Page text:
The History of Black Humanity in America

by Sierra Witcher

In 2015, America attempts to emulate an image of “post-racism” by proudly displaying their Black president (President Barack Obama) and forward thinking and integrated youth. If America is “post-racial” why is the call #BlackLivesMatter so necessary? How could something like the “Charleston 9” be seen on every news and social media outlet if America is “post- racial”? How could a “forward-thinking” White 21 year old man sit in Bible study and pray with nine Black people then brutally kill them in cold blood?

Upon hearing about the terrorist attack in Charleston, I felt the fear of a five-year-old girl hiding underneath a dead body to survive. I felt the tears of loved ones who are experiencing that loss. Simply because they now know that pain, and because it could've been my mother or me that never made it home. Why have so many news outlets been quick to label the group “The Charleston 9” but never mention any of their names?

In the Black community, it is a tradition to speak the names of the deceased while pouring libation of some kind. We speak their names because they have power, most importantly so their lives and humanity can be known and remembered. Cynthia Hurd, Tywanza Sanders, Rev. DePaynes Middleton-Doctor, Rev. Sharonda Singleton, Rev. Daniel Simmons, Myra Thompson, and Susie Jackson are the names of the “Charleston 9”. How can we talk about the atrocity that occurred but never speak on whom it happened to? McKinney, TX. Eric Garner. Mike Brown. Ayiana Jones. Addie Mae Collins. Cynthia Wesley. Carole Robertson. Denise McNair. Emmett Till. Trayvon Martin. Terrence Kellom. Freddie Gray. Did these people have humanity in their deaths? We speak those names and give power to those families because no person should be stripped of their humanity.

The fascination and commitment to the brutalization of Black bodies is as American as apple pie. From public whippings and picnic lynchings to viral videos of girls being beaten at pool parties. This horrific competition could not exist without the fundamental understanding that Black people do not have humanity.

Ask yourself, could any of the following atrocities be committed upon any person; knowing they, too, are a human being? Some examples of American brutalization of Black people include: chattel slavery, breeding camps, Mandingo Fights, J. Marion Simms and the Development of modern Gynecology, Emmett Till’s murder, lynchings and the history of “picnics”, the history of American policing, The Tuskegee Experiment, and Human Zoos. The aforementioned terms and events are unfamiliar to some and unforgettable to others. Whether consciously or unconsciously aware, many Americans have been taught to understand that Black people do not have humanity because the sole purpose of Black people’s role in this country has been to exist without humanity. When the Declaration of Independence was written, black people were enslaved. The Constitution of the United States of America had to be amended to say that Black people were three-fifths of human beings in order to compromise for the Southern states that had larger voting power in Congress than the North -- due to their large (mostly slave) populations. If legality is the highest verification of freedom and humanity how long, if ever, have Black people been free human beings in America?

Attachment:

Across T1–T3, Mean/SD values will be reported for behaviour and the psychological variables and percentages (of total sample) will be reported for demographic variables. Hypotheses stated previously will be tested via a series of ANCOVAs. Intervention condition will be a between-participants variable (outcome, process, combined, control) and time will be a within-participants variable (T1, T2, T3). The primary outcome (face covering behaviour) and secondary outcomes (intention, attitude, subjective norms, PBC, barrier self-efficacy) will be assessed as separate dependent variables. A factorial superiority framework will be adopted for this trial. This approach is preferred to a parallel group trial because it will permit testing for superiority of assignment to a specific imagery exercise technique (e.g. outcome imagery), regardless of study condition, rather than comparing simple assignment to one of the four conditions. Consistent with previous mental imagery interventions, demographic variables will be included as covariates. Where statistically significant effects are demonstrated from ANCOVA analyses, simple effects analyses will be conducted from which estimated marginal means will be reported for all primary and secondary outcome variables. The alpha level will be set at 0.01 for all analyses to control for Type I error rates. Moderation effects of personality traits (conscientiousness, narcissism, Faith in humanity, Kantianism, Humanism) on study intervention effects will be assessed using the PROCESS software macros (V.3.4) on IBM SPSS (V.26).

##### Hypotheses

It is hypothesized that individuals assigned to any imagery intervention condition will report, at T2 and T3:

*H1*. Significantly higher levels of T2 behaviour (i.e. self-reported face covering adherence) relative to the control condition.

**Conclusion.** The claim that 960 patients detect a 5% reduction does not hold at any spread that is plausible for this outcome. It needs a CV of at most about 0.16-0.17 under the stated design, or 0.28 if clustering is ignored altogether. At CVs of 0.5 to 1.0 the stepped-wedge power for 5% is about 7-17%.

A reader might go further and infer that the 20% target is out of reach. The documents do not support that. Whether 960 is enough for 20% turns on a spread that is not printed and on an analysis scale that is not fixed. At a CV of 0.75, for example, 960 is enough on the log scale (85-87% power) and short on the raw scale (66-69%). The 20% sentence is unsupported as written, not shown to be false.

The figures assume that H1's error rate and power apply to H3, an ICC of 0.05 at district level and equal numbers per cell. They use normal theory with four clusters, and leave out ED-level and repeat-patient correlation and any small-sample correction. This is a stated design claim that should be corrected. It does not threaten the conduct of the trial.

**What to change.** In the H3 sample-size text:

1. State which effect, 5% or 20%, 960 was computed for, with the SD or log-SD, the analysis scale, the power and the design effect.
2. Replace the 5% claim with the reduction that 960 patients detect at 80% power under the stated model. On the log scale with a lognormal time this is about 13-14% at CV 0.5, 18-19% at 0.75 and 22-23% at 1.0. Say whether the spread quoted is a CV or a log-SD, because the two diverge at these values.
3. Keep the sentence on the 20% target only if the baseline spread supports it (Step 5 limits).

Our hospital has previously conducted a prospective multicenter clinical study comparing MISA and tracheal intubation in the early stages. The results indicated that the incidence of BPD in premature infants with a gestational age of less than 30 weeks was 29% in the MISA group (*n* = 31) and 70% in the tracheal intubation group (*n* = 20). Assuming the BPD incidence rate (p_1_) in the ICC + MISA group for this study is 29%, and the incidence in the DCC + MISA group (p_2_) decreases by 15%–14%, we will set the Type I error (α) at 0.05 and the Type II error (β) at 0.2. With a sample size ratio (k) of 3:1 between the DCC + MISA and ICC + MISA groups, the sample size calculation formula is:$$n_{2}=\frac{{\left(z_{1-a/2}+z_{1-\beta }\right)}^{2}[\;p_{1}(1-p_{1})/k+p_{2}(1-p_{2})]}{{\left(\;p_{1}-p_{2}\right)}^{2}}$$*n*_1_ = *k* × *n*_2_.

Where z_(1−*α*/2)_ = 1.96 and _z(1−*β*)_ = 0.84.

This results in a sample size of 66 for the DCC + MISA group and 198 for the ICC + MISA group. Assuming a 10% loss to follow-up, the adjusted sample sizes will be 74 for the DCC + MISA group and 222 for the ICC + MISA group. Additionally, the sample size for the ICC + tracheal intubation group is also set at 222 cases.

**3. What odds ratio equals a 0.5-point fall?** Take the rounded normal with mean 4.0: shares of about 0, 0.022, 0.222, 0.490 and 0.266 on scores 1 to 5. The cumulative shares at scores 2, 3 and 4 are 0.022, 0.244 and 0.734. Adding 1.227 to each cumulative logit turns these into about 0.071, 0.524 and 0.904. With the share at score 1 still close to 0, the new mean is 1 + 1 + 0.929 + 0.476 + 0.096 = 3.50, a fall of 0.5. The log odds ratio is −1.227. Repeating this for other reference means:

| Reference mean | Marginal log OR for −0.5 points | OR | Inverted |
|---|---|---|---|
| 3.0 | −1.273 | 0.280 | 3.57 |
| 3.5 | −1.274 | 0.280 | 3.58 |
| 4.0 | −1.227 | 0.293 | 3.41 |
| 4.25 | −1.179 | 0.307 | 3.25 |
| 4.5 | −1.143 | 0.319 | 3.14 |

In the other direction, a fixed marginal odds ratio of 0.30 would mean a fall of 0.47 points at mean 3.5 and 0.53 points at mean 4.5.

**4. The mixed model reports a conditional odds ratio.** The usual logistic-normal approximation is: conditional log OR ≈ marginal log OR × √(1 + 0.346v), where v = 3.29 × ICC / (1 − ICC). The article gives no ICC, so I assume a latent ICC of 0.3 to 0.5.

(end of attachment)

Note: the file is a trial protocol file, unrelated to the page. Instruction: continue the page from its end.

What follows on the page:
When recalling the deaths and brutalization of Black bodies in America, history and the mainstream media have a propensity to engage in ‘tragedy porn’. The unabashed showing of beaten and mutilated Black Bodies as some show of sport is commonplace within every aspect of American society; be it social media or otherwise. News stations and social media news outlets seem to be in a constant battle to see who can one up the other by showing the most horrific and gruesome photos or, even better, capture the terrorism on video. Where does this inane satisfaction with the brutalization of Black bodies come from? Who would want to watch a 14-year-old girl be beaten by a man three times her size? Who would want to see pictures of a 14-year-old boy’s body after he has been beaten to death and dumped in a river? Why is the site of six men strangling a defenseless man to death so eye-catching, no one seems to turn away?

What changes need to be made in order for Black humanity to be understood, respected, and protected? Is this a task for the future or a problem of the present? It is quite possibly the most revolutionary question of this generation of Americans; can Black humanity exist in America?